When looking at a list of Golden Age greats, well-known names are at the top of the list – Bob Kane, Will Eisner, Lou Fine, Alex Schomburg, Jack Cole, Mac Raboy, Jack Kirby. Those are among the names with which collectors become most familiar as they begin to delve into Golden Age comics. However, as one learns more about the Golden Age and its historical and cultural importance, the list of greats begins to grow larger. One name, in particular, begins to stand out – Fletcher Hanks.
Fletcher Hanks’ work appears in only a few dozen comics in the Golden Age. Nearly all of them were published by Fiction House or Fox Features Syndicate. And yet, in his work can be found an influential precursor for comic book artists to this very day.
Hanks was a rarity in the Golden Age, handling all of the work in his stories – writing, pencils, inks, and letters. He used these skills to create some of the more bizarre and hyper-violent – even for those times – characters of the Golden Age. Most of the stories these characters appeared in were formulaic in their structure.
What truly set them apart, however, was the inventiveness with which Hanks had the heroes dispatch the villains. It was typically in a violent manner that is shocking even by today’s standards – disintegration, freezing, decapitation, etc. Not what one would expect from a super-hero. The villains, in turn, are more what we’re accustomed to nowadays. Lunatics out to destroy civilization, rather than the typical Golden Age robbers and kidnappers. Their machinations included stopping gravity on Earth. Also, loosing dozens of jungle cats in Manhattan to prey on the slow and the weak.
Stardust the Super Wizard
The Super Wizard, Stardust, first appeared in Fantastic Comics #1 and his stories were published in each of the first 16 issues of that series as well as Big 3 #2. Stardust was one of those ridiculously powerful Golden Age super-heroes. His abilities included mastery of space and planetary forces, super strength, super speed, endurance, and ESP. Plus, a star-metal suit that made him invulnerable, and a nifty ray belt which he primarily used to disintegrate his foes. Hanks drew Stardust with exaggerated anatomy. He was ridiculously tall and overly buff. One can definitely see a precursor to the works of many of the more popular artists of the 1990s. This is particularly evident in the overly small heads and overly large torsos.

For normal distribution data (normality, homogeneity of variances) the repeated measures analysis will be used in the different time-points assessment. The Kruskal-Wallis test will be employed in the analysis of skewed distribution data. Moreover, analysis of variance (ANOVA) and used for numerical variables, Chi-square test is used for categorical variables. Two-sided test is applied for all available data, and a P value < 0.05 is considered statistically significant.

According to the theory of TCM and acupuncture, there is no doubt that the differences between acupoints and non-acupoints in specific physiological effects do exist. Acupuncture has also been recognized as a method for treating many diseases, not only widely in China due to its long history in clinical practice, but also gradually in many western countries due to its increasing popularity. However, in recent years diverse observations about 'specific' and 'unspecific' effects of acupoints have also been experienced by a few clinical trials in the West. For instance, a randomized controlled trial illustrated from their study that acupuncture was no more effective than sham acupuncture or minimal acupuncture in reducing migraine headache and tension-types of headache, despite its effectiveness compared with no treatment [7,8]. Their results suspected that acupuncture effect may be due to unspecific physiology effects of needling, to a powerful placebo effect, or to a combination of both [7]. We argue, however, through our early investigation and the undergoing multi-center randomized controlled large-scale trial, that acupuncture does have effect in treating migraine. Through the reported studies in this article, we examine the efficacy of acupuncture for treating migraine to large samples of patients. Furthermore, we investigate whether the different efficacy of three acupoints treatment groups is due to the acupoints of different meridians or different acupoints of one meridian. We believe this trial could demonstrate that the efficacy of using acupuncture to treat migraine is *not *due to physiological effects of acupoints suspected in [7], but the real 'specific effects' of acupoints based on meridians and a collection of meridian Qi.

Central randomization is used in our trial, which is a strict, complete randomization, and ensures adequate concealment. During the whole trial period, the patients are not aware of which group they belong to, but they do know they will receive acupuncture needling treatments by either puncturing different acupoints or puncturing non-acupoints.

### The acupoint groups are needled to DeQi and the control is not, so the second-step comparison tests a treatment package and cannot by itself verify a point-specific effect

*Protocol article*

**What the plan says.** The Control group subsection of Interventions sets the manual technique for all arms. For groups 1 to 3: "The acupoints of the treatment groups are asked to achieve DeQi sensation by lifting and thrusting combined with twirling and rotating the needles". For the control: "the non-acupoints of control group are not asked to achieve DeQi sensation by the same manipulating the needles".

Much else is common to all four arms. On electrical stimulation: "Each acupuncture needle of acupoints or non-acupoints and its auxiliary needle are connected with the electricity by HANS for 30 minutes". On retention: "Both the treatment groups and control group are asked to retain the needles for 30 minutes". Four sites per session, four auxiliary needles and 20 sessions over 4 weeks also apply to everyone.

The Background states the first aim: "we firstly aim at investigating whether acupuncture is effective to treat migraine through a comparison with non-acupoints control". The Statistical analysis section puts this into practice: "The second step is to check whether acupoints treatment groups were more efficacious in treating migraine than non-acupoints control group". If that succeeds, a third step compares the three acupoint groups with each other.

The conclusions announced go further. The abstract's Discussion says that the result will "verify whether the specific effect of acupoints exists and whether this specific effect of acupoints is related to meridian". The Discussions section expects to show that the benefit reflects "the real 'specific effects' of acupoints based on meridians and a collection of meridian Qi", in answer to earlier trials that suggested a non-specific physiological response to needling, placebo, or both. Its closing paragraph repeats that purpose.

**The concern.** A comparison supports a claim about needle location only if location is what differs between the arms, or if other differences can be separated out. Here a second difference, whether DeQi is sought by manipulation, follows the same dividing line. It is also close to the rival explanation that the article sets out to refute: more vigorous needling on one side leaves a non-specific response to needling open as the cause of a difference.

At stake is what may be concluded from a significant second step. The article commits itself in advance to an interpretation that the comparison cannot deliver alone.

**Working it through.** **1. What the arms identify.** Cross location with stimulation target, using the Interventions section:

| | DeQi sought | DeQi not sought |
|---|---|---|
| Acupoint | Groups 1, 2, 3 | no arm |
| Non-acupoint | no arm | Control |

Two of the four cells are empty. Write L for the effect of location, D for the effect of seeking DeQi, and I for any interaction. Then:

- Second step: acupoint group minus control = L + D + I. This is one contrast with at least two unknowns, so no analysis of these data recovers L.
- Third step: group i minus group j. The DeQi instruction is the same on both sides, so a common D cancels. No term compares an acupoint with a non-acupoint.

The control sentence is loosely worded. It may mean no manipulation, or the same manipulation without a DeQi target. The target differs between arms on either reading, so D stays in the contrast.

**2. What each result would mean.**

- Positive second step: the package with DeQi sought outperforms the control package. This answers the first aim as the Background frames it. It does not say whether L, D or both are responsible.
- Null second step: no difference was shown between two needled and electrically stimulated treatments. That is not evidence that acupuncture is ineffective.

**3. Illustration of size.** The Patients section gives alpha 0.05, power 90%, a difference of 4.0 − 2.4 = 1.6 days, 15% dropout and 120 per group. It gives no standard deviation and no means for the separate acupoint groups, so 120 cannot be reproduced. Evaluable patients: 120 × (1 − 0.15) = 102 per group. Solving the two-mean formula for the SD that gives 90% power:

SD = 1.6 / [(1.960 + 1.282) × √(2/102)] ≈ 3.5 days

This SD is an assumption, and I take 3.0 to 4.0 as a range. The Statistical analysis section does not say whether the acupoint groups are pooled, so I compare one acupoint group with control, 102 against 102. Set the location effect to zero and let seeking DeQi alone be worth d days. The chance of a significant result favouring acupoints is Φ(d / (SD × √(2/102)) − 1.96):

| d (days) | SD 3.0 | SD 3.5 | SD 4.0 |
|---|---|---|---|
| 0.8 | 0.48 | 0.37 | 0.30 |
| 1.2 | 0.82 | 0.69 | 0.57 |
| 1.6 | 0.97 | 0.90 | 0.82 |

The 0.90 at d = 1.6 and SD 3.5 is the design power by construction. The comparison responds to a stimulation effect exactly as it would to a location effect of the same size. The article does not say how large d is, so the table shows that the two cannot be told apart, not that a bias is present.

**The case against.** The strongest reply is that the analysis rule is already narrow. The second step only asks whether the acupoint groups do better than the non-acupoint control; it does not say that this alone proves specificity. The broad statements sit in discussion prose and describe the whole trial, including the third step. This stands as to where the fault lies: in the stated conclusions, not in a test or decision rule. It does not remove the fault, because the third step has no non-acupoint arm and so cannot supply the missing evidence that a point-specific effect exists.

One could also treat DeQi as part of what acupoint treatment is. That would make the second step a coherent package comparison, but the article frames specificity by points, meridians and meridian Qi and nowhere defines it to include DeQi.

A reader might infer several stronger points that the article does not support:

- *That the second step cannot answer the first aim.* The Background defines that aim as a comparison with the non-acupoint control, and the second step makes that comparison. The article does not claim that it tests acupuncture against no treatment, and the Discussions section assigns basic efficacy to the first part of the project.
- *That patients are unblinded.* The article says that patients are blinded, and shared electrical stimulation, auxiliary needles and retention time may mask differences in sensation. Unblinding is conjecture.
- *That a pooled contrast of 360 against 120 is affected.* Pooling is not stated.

As weird as Stardust is, Hanks’s most bizarre work can be found in the exploits of Fantomah. The Mystery Woman of the Jungle, as she was known, first appeared in Jungle Comics #2, and her adventures can be found in consecutive issues of that series up through #15.
Often claimed to be the first female super-hero, – predating Wonder Woman, – Hanks typically drew Fantomah as a fashionable woman of the late 1930s/early 1940s with flowing stylish golden hair. It’s only when she uses her ill-defined powers that Fantomah’s skin turns blue and her face becomes a skull – but those lovely locks stay the same! One can easily see in her features and her powers a forerunner of Marvel’s Ghost Rider. Like Stardust, she too gets her revenge on the villains in hideous ways. One of the more gruesome ones was allowing a mad doctor’s demon gorillas to tear him limb from limb.
Collecting Fletcher Hanks
Very few graded copies exist of the comics in which Fletcher Hanks’ stories and art appear. Only Planet Comics #2 has a number of graded copies in excess of 40, while the number of graded copies of some issues of Fantastic Comics is in the single digits. As a result, sales are few and far between, and when they do occur it’s an event. The one 9.6 graded copy of Jungle Comics #1 – featuring Hanks creation Tabu the Jungle Wizard – last sold in March 2017 for $78,000, while one of only two 1.5 graded copies sold in February of this year for $525. And that’s just two of the 40 graded copies in the CGC census. Clearly, these are rare books. That’s the great joy of collecting Golden Age comic books. It’s a hunt for true treasures of artistic and historical significance.
Back to Fletcher Hanks, his personal tale is not one that most people would find redeeming. He was an abusive husband/father and a drunk who stole his kids’ money and left them in 1930. He later dropped out of the comic book world in 1941. Little is known about his life after that point until he was found frozen to death on a Manhattan park bench in 1976. He didn’t even have a dime to his name.